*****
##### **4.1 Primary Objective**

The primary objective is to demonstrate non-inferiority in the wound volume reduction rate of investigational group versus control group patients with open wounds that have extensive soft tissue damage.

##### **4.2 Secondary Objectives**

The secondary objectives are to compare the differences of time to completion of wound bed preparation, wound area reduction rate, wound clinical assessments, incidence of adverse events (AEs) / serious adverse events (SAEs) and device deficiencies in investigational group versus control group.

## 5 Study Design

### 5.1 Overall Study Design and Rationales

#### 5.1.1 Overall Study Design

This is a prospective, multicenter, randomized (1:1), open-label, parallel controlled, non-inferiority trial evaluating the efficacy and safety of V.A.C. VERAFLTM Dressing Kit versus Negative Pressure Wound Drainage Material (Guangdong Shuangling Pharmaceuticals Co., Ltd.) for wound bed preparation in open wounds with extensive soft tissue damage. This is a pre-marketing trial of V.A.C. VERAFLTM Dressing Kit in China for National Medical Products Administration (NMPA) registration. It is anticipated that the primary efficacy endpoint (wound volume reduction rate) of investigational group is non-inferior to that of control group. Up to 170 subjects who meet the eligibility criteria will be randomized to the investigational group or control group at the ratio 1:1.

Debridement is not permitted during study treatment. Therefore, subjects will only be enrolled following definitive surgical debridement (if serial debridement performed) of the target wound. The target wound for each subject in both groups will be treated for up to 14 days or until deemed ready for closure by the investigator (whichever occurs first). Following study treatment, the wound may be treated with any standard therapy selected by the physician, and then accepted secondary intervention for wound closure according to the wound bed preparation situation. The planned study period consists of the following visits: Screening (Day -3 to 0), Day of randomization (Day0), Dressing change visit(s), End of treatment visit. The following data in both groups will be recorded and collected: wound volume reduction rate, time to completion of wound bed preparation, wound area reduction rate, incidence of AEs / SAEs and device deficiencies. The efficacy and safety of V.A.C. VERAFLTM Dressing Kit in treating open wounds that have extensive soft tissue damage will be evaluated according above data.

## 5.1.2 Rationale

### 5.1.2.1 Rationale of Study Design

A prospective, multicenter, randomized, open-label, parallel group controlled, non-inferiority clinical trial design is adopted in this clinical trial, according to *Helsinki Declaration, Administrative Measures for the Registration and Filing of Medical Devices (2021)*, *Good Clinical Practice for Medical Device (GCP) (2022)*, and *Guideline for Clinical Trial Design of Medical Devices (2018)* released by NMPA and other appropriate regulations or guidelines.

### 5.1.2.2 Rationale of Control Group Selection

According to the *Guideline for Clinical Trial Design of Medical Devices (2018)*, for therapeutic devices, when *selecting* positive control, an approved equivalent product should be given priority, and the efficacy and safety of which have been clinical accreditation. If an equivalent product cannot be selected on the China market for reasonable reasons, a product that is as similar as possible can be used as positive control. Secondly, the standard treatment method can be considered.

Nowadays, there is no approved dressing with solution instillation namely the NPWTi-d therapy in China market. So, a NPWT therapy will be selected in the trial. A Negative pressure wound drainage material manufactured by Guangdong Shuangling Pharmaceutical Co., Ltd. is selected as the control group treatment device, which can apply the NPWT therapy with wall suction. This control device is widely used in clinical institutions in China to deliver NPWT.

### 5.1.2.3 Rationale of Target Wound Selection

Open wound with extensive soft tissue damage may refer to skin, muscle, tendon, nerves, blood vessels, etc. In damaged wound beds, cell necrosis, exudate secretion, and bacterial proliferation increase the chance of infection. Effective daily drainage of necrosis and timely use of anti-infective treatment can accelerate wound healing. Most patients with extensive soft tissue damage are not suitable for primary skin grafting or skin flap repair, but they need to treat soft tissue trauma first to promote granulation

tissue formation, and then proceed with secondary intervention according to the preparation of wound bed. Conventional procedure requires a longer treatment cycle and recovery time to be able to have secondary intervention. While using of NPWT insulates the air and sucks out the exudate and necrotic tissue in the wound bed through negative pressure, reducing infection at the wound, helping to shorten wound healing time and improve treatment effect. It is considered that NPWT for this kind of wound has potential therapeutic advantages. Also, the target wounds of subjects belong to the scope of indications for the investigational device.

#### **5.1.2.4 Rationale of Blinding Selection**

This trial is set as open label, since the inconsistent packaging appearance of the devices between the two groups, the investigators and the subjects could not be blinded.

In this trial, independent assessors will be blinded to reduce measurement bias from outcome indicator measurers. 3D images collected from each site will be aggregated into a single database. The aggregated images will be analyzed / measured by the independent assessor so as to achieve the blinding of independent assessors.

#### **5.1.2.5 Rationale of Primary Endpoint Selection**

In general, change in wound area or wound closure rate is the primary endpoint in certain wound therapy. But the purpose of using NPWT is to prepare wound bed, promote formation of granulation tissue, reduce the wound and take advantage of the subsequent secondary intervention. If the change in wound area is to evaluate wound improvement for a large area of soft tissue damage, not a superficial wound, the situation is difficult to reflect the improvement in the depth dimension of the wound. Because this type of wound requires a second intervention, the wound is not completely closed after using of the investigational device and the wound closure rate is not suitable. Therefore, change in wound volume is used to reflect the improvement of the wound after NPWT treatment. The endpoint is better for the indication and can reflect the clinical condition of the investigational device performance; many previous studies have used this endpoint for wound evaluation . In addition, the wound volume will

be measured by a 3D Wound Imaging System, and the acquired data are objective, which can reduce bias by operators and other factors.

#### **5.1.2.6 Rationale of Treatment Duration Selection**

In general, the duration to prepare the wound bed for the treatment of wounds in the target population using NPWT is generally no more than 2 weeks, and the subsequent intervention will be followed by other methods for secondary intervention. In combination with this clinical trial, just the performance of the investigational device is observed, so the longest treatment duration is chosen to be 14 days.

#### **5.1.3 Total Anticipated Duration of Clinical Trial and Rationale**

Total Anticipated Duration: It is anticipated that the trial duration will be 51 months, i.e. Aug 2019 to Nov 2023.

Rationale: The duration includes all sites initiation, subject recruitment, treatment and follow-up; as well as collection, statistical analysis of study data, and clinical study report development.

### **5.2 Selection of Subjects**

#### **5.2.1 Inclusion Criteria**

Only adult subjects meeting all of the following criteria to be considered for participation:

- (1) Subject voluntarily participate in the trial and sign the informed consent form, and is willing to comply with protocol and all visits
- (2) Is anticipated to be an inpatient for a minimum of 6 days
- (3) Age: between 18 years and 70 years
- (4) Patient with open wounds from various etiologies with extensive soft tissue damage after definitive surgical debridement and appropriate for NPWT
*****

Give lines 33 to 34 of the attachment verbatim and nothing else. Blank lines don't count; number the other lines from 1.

- (1) Subject voluntarily participate in the trial and sign the informed consent form, and is willing to comply with protocol and all visits
- (2) Is anticipated to be an inpatient for a minimum of 6 days